"No epidural for you today."
I think I whimpered.
"As soon as your water breaks this baby is coming."
No time to worry about it though, another contraction was rising up and the nurse wanted to check me again during it to see if she could feel my cervix any better. Unfortunately for her I finally allowed my body to do what it had been begging for. I pushed. And my water broke, or rather blasted, all over her. She exclaimed in surprise and I would have felt embarrassed but the baby was immediately crowning and I was thinking, "Okay. So this is the ring of fire everyone talks about." Although to me it felt less like fire and more like... I don't know. Not fire but something else that really hurts. Being constipated for a month I guess.
Things were weird for me at this point. I remember nurses running around, asking about an I.V. (no time), telling the triage nurse that no one was coming (they meant a doctor), and trying to prep the room for a baby. I was still wearing my T-shirt, the bed wasn't set up for delivery and I'm not even sure the curtain was pulled but I didn't care. I needed to get the baby out.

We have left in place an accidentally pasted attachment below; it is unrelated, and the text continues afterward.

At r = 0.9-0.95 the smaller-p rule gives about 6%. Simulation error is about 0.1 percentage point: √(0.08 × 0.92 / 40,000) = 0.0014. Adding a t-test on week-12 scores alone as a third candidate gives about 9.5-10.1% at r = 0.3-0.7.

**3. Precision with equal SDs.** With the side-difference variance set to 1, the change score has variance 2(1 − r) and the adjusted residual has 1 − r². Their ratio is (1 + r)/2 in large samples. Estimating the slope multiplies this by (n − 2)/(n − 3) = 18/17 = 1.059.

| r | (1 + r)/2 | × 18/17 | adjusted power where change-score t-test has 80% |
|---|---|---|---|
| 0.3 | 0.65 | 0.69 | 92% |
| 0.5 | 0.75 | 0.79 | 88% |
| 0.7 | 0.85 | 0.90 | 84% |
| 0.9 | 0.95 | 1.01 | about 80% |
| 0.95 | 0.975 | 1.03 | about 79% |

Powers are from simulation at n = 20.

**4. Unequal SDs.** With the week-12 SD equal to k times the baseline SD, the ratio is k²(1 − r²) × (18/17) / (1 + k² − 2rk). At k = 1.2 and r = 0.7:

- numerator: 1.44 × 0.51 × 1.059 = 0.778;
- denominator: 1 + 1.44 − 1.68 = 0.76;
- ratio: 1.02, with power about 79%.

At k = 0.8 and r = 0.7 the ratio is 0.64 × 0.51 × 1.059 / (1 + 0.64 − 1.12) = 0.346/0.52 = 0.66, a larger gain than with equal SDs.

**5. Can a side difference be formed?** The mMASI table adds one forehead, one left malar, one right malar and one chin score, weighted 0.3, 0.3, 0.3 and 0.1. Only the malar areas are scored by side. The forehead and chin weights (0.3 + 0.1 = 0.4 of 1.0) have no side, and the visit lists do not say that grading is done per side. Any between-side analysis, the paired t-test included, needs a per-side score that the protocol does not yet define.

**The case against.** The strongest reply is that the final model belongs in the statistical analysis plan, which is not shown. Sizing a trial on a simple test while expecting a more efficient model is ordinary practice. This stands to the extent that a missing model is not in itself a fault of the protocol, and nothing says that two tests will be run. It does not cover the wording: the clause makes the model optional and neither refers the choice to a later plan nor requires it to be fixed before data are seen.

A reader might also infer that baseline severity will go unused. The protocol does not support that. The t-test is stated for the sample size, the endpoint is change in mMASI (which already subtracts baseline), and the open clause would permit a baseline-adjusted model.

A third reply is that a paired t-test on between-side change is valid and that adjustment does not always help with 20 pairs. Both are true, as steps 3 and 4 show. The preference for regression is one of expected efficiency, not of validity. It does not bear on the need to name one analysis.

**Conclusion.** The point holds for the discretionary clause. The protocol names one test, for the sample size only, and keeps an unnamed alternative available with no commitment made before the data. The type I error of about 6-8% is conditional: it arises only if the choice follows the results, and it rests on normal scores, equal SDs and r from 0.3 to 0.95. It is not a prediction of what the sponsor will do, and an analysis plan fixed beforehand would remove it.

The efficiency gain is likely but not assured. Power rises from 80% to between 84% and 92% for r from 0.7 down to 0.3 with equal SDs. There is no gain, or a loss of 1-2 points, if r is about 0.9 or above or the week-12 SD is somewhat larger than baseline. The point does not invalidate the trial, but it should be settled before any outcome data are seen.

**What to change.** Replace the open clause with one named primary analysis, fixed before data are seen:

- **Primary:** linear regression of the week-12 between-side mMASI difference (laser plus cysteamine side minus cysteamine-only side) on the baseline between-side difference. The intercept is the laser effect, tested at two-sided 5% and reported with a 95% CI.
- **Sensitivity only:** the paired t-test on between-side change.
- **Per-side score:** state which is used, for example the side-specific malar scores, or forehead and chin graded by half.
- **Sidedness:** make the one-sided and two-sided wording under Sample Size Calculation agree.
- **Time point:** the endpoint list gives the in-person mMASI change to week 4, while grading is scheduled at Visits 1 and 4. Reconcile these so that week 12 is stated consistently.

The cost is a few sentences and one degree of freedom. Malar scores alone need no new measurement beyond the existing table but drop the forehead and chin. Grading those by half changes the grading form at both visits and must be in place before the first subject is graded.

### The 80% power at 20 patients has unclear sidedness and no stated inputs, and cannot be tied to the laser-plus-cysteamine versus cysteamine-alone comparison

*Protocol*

Tyson came over and held my hands which were above my head and murmured words of encouragement to me. At one point he asked if I could breathe and realized that no, I could not, and I was getting lightheaded. That helped me to pause for a moment to take some deep breaths and keep from passing out. I think I had my eyes squeezed shut the entire time so I didn't know how many people were in the room, just that there were voices around me.